“Just the tip of the iceberg”

Alongside the Saturday crime notice, the University announced the suspension of all IFC social events and chapter-sponsored recruitment events until at least Oct. 17 — but some community members have said the ban is insufficient. A Weinberg senior who wished to remain anonymous said she came to protest because she feels NU needs to take further action.

Since assaults in fraternity houses have occurred repeatedly throughout the years, she said the only way to end the harm is to end Greek life. She called SAE a “blatant example” of the system’s irreparable flaws.

“This is the first week that they’ve been allowed to have parties on campus,” she said. “This was their second chance. This was supposed to be what fixed them and they’re supposed to come back better and they clearly did not. You need to get rid of (Greek life), because it is the system and the institution itself.”

No specific disciplinary actions have been taken directly against either AEPi or SAE by either NU or IFC.

This weekend’s allegations will be reviewed by the Office of Community Standards and all University Hearing and Appeals System procedures, as outlined in the Student Handbook, will be followed, University spokesperson Jon Yates told The Daily when asked about further sanctions beyond the Oct. 17 ban.

The senior is a survivor of sexual assault, and said she knows “too many people” who have been drugged and assaulted at NU. She’s calling for the University to not only end Greek life’s presence on campus, but also create safer community spaces for students in the future.

“If we just get rid of Greek life, these things are just gonna go underground,” she said. “We need to put systems in place to support survivors… and create community and make sure this doesn’t keep happening.”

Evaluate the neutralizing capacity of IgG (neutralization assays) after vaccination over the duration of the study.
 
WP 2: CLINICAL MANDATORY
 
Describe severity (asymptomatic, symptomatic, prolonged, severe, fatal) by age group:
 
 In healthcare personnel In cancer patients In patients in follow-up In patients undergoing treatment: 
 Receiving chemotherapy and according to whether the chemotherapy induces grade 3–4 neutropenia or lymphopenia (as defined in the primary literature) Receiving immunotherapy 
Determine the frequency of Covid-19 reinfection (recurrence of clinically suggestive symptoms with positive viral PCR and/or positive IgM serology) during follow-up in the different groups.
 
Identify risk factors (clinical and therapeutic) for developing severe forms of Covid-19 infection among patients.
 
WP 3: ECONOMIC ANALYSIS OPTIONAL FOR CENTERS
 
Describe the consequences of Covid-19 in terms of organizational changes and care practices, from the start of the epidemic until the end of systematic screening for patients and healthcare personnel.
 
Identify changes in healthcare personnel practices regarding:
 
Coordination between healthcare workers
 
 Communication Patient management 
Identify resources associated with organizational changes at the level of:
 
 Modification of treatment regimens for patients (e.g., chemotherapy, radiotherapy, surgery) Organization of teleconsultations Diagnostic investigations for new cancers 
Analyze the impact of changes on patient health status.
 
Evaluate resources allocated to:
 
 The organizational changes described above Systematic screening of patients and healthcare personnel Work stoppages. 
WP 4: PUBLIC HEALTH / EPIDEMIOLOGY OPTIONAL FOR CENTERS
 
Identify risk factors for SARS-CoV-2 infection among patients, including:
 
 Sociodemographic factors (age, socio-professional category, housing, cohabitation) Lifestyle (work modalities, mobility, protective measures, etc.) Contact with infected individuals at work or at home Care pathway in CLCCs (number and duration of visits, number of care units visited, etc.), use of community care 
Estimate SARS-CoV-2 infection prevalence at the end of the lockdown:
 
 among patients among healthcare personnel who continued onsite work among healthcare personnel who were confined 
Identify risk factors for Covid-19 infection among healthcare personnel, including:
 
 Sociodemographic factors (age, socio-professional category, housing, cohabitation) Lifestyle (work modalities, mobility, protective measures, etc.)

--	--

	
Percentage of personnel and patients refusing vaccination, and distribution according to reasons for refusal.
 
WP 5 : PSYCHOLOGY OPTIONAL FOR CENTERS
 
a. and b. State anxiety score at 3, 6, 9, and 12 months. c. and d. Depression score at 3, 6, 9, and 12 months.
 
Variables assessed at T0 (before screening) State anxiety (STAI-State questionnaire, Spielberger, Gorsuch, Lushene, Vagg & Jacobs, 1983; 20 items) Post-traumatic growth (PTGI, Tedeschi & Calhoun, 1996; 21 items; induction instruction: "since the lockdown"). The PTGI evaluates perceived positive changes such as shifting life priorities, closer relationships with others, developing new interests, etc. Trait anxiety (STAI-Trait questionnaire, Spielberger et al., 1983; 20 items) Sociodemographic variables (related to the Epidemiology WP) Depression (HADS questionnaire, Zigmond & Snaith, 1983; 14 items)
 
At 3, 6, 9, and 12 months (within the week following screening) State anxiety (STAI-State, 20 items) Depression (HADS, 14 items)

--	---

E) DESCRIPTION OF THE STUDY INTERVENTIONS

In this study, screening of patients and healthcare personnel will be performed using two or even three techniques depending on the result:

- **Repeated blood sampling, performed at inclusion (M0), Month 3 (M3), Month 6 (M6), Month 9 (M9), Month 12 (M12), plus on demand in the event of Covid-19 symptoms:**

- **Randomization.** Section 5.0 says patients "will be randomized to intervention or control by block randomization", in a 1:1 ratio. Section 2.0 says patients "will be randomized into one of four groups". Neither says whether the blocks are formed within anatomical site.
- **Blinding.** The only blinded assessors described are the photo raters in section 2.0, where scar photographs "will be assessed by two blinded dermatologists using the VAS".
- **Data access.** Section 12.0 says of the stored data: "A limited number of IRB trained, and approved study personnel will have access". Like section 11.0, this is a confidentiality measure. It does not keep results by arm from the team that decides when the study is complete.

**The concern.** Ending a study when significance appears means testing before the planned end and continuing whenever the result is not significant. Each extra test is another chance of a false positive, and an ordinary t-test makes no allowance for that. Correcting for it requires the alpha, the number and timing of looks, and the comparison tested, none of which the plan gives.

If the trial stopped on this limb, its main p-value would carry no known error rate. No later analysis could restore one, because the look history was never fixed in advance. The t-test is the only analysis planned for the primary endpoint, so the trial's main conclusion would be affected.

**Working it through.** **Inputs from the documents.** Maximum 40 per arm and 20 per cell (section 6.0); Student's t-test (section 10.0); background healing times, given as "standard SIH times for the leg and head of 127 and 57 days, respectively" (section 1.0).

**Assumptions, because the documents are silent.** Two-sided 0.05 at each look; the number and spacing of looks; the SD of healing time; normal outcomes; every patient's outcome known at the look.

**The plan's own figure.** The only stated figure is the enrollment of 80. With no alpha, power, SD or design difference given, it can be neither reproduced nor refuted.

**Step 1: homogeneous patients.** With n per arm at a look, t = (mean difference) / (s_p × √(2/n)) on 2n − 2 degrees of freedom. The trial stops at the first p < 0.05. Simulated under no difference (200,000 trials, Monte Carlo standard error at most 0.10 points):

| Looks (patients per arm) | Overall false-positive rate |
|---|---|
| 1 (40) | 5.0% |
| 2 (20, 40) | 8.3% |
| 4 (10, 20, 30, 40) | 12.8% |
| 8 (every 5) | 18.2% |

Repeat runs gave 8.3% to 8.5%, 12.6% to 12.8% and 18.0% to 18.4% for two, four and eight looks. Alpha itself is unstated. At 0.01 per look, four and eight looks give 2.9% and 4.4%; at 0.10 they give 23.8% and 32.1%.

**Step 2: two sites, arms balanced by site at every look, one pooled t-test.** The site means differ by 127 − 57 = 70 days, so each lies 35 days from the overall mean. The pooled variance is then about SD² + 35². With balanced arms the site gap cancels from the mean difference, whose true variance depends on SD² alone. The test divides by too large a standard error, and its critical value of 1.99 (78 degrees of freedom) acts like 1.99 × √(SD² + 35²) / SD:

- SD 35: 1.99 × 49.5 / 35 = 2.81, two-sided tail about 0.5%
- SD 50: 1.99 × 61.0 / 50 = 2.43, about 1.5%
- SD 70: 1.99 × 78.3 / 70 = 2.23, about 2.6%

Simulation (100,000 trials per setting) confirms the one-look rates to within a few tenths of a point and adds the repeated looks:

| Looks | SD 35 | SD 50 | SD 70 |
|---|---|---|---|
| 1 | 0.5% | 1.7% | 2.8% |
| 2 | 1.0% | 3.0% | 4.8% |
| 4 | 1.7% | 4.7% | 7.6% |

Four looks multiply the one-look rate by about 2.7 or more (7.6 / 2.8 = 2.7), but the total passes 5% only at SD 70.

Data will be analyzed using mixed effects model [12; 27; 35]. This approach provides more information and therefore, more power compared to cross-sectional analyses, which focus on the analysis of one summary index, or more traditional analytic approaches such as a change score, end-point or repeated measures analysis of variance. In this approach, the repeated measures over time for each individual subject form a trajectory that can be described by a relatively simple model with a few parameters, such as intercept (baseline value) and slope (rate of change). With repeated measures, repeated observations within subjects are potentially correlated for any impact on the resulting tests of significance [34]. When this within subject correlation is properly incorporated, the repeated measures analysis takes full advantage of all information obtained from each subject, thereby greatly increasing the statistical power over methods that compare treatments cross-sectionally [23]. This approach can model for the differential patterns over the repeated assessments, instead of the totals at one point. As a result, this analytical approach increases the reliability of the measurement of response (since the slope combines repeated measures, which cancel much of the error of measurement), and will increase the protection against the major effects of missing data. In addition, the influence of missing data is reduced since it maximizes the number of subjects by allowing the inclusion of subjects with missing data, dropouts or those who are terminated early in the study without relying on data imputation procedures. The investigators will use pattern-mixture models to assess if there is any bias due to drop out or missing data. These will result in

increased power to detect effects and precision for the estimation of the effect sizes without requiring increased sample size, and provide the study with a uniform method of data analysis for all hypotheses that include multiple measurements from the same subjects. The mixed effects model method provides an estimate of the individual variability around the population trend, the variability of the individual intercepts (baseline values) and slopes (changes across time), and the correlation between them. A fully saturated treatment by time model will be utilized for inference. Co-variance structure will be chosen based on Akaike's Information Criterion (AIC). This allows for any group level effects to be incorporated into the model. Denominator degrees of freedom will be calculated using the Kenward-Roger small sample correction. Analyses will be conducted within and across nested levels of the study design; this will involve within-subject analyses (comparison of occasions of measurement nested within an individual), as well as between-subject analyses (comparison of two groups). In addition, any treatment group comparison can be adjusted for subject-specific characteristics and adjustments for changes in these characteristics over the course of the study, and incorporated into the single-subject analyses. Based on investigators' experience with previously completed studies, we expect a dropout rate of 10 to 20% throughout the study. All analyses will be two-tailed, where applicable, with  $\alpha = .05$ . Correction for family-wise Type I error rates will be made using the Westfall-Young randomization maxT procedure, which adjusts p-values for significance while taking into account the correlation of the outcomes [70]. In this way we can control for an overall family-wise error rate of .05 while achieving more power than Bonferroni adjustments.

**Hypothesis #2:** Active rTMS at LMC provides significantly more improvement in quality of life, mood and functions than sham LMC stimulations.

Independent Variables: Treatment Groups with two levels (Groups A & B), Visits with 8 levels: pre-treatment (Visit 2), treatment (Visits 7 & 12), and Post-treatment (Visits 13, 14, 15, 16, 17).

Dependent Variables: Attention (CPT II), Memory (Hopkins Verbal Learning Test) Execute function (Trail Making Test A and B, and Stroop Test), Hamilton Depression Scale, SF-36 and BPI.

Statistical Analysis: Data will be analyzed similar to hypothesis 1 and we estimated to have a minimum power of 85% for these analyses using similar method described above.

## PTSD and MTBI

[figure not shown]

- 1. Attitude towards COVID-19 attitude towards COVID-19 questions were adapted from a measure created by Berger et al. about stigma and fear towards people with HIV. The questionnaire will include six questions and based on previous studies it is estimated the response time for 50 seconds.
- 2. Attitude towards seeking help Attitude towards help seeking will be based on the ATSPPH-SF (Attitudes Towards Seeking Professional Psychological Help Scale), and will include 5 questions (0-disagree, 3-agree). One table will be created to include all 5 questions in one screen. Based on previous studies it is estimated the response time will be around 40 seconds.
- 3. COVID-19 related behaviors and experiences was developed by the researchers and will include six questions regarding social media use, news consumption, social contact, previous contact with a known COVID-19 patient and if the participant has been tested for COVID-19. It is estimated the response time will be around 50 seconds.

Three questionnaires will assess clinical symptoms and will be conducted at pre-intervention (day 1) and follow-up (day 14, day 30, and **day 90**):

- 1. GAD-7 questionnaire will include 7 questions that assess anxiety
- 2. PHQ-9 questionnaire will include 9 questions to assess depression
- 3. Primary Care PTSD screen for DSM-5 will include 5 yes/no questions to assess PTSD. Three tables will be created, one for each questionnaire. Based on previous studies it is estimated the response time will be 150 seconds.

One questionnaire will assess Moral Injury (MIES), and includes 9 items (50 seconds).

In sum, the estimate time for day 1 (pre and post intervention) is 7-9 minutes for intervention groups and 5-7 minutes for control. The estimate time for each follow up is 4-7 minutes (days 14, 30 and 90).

Sullivan, the organizer, advocates for the abolition of Greek life. She believes residential colleges would provide alternative communities.

While the night’s protest focused on fraternities, Sullivan said it’s important to look at the harm sororities have caused as well.

“(Sororities) are by no means exempt from the long history of discrimination, oppression (and) exclusion that upholds these systems at their core,” Sullivan said. “We need to make sure that we’re seeing the bigger picture and seeing that the entire system has problems, not just places where sexual assault is rampant.”

Weinberg sophomore Rakin Hussain, who led chants throughout the night, said he also came to support survivors. After having an experience similar to that of the survivors — though unrelated to Greek life — they said they felt it was their responsibility to fight for those the system has harmed.

He said the turnout touched and surprised him, especially given the protest’s short notice.

“Seeing everybody out there really warmed my heart,” Hussain said. “The fact that it was a s–t ton of people and everybody came out with their friends and the message proliferated like wildfire — that was one of the most beautiful things that I have ever witnessed.”

Hussain emphasized that the recently reported cases are “just the tip of the iceberg.” They echoed what Sullivan said at the protest — there are many more survivors who are silent, and it’s crucial to advocate for them.

“Abolition is not the end, it is the beginning”

Sullivan said more actions will happen later this week and encouraged students to keep an eye out for more information. She said continued pressure is crucial to change campus culture. In addition to showing up for demonstrations, Sullivan also urged the crowd to stop attending parties hosted by fraternities.

Abolition isn’t solely about destruction, Sullivan said. It’s about reimagining new systems to replace those that cause harm.

“It’s easy to just say, ‘Burn everything to the ground,’ and that feeling is justified,” Sullivan said. “But I don’t think that we can just leave frats in the dust without seriously evaluating our support system for survivors, which is very negligible right now. And it’s not surprising that there are many people who don’t come forward because they don’t feel confident in the system.”

This story has been updated to clarify language surrounding this weekend’s crime notices.

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Twitter: @waverly_long